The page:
My brother, my self

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My brother, my self

Ethnic Koreans living in China and the former Soviet Union can now enter Korea and find jobs more easily. The Korean government has introduced a new system that will issue working visas to ethnic Koreans that allow them to stay for up to three years after their first entry to Korea and for another two after their second visit. Under this system, Koreans living abroad with no relatives or connections to Korea are allowed to get jobs.
While Koreans living in countries such as the United States and Japan have freely visited their homeland, ethnic Koreans residing in China and the former Soviet Union have not been treated so well and have often become illegal immigrants after overstaying their visas. Although belated, it is good that the government has decided to correct this problem. The move will help ethnic Koreans build social status and boost their esteem.
Among 3.8 million ethnic Koreans who do not have Korean citizenship, 70 percent live in China and the former Soviet Union. Most of them are Koreans, or their descendants, who left Korea voluntarily, or were forced to leave, during the Japanese occupation. These Koreans, our brothers, have endured hardship while retaining the hope that they might come home. They are victims of our tumultuous modern history.
From an economic prospective, the new regulations for visas are expected to help Korea’s medium- and small-sized companies and its service industries, which have been struggling with chronic manpower shortages. According to the Small and Medium Business Administration, because Koreans avoid jobs that require strenuous physical labor and low wages, small- and medium-sized companies have far less manpower than they need. Even if some ethnic Koreans bring problems, we should embrace them and try to understand their difficulties. Blood is blood, brothers are brothers; we should never forget that.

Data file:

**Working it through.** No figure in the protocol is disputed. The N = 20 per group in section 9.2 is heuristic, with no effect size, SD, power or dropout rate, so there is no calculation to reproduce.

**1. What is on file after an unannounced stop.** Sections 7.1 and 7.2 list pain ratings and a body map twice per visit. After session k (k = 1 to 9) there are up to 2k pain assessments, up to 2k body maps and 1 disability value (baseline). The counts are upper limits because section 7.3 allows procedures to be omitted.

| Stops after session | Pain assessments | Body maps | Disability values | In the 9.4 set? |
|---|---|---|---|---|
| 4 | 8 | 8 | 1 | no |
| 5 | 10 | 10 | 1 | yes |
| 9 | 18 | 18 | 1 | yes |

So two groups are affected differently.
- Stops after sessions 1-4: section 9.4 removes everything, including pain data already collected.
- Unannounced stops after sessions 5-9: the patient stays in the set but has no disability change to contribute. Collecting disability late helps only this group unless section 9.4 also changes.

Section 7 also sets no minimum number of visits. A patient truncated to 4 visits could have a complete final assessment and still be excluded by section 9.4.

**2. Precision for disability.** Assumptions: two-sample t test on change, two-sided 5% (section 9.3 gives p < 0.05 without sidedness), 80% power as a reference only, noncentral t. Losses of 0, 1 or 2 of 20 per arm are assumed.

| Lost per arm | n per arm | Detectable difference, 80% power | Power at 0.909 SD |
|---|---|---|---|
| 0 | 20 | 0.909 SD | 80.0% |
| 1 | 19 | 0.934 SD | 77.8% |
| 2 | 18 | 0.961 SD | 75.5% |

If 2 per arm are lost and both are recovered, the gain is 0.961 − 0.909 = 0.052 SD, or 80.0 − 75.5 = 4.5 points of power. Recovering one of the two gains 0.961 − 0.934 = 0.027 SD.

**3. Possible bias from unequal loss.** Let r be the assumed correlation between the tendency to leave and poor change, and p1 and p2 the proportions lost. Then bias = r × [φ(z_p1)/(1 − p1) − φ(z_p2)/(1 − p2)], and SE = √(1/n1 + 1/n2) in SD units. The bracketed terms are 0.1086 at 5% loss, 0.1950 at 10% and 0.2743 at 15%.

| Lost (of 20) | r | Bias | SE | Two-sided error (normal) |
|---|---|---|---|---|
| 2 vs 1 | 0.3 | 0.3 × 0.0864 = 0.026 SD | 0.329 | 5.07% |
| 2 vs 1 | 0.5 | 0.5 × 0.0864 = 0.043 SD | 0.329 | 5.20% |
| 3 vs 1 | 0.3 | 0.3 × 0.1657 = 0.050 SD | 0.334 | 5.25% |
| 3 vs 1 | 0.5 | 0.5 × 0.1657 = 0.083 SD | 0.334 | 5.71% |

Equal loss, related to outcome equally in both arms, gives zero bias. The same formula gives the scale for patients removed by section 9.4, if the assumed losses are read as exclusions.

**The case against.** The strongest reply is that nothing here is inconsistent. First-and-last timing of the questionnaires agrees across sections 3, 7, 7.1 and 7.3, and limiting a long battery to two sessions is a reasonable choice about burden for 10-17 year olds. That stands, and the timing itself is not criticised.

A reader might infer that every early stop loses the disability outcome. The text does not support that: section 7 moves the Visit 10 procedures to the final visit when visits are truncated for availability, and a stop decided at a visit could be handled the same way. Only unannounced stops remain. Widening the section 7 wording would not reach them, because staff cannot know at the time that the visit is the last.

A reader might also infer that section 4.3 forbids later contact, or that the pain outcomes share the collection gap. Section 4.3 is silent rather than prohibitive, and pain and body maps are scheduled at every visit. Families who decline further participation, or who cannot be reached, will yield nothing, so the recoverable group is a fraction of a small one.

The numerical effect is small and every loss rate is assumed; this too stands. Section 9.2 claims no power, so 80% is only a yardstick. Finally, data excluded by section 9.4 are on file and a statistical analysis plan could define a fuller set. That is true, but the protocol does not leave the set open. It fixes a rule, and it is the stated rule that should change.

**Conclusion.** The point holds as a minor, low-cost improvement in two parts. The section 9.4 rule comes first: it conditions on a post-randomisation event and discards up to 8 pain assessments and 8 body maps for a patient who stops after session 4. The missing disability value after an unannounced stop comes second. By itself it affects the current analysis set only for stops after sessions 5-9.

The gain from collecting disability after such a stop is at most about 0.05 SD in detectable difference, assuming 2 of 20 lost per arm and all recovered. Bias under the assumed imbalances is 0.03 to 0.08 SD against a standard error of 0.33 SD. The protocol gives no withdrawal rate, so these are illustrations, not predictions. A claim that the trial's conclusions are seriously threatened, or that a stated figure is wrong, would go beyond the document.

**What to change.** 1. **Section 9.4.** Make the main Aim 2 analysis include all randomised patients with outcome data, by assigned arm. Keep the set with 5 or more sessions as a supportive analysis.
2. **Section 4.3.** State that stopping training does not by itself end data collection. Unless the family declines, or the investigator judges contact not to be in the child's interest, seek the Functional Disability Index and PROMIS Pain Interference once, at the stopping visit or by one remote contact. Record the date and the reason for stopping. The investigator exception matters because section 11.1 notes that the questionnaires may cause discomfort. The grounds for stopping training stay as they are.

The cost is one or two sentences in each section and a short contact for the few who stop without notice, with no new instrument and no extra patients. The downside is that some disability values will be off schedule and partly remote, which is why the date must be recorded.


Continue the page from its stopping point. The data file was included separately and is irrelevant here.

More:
There are many rumors that in neighboring countries, crooked brokers deceive ethnic Koreans who have little information about their true status. The government should work closely with China and other countries so that the new regulations governing ethnic Koreans can operate smoothly. If ethnic Koreans become financially better off by working in Korea and thus return to the place of their birth with a good impression, the bonds between all Koreans will become stronger. The government should also consult with China and other countries concerned to examine ways to issue double citizenship to ethnic Koreans. A country is only a homeland if its front door is open to all its people.
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